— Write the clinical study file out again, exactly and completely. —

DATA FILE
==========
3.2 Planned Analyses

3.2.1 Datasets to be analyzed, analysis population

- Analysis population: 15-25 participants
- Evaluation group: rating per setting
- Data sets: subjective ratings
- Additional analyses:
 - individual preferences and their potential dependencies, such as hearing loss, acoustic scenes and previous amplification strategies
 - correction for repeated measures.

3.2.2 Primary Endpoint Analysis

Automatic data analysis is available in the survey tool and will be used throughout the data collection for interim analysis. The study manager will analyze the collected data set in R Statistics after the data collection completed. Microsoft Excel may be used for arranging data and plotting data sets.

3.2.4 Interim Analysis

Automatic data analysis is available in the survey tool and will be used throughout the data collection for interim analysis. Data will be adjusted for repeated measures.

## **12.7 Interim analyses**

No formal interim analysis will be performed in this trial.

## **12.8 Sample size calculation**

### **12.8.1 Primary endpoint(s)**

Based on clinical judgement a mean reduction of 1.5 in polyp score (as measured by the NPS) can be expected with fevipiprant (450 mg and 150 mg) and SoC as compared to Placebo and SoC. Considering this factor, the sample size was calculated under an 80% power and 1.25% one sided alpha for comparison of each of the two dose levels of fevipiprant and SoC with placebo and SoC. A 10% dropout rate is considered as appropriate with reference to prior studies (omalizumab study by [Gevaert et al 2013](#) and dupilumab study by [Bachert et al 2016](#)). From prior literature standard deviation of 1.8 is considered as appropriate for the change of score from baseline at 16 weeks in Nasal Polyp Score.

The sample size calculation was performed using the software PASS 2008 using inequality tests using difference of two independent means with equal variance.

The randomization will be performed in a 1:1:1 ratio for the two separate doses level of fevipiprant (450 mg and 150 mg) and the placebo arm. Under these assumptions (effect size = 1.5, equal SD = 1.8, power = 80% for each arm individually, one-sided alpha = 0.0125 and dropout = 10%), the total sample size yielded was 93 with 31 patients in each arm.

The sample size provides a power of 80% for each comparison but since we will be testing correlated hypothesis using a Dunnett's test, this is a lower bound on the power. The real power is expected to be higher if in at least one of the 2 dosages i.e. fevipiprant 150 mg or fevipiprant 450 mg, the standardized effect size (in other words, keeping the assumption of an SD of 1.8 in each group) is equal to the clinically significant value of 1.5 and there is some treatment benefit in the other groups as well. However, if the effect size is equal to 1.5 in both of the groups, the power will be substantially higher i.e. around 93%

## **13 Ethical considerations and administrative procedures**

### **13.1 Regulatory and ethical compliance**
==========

3.2 Planned Analyses

3.2.1 Datasets to be analyzed, analysis population

- Analysis population: 15-25 participants
- Evaluation group: rating per setting
- Data sets: subjective ratings
- Additional analyses:
 - individual preferences and their potential dependencies, such as hearing loss, acoustic scenes and previous amplification strategies
 - correction for repeated measures.

3.2.2 Primary Endpoint Analysis

Automatic data analysis is available in the survey tool and will be used throughout the data collection for interim analysis. The study manager will analyze the collected data set in R Statistics after the data collection completed. Microsoft Excel may be used for arranging data and plotting data sets.

3.2.4 Interim Analysis

Automatic data analysis is available in the survey tool and will be used throughout the data collection for interim analysis. Data will be adjusted for repeated measures.

## **12.7 Interim analyses**

No formal interim analysis will be performed in this trial.

## **12.8 Sample size calculation**

### **12.8.1 Primary endpoint(s)**

Based on clinical judgement a mean reduction of 1.5 in polyp score (as measured by the NPS) can be expected with fevipiprant (450 mg and 150 mg) and SoC as compared to Placebo and SoC. Considering this factor, the sample size was calculated under an 80% power and 1.25% one sided alpha for comparison of each of the two dose levels of fevipiprant and SoC with placebo and SoC. A 10% dropout rate is considered as appropriate with reference to prior studies (omalizumab study by [Gevaert et al 2013](#) and dupilumab study by [Bachert et al 2016](#)). From prior literature standard deviation of 1.8 is considered as appropriate for the change of score from baseline at 16 weeks in Nasal Polyp Score.

The sample size calculation was performed using the software PASS 2008 using inequality tests using difference of two independent means with equal variance.

The randomization will be performed in a 1:1:1 ratio for the two separate doses level of fevipiprant (450 mg and 150 mg) and the placebo arm. Under these assumptions (effect size = 1.5, equal SD = 1.8, power = 80% for each arm individually, one-sided alpha = 0.0125 and dropout = 10%), the total sample size yielded was 93 with 31 patients in each arm.

The sample size provides a power of 80% for each comparison but since we will be testing correlated hypothesis using a Dunnett's test, this is a lower bound on the power. The real power is expected to be higher if in at least one of the 2 dosages i.e. fevipiprant 150 mg or fevipiprant 450 mg, the standardized effect size (in other words, keeping the assumption of an SD of 1.8 in each group) is equal to the clinically significant value of 1.5 and there is some treatment benefit in the other groups as well. However, if the effect size is equal to 1.5 in both of the groups, the power will be substantially higher i.e. around 93%

## **13 Ethical considerations and administrative procedures**

### **13.1 Regulatory and ethical compliance**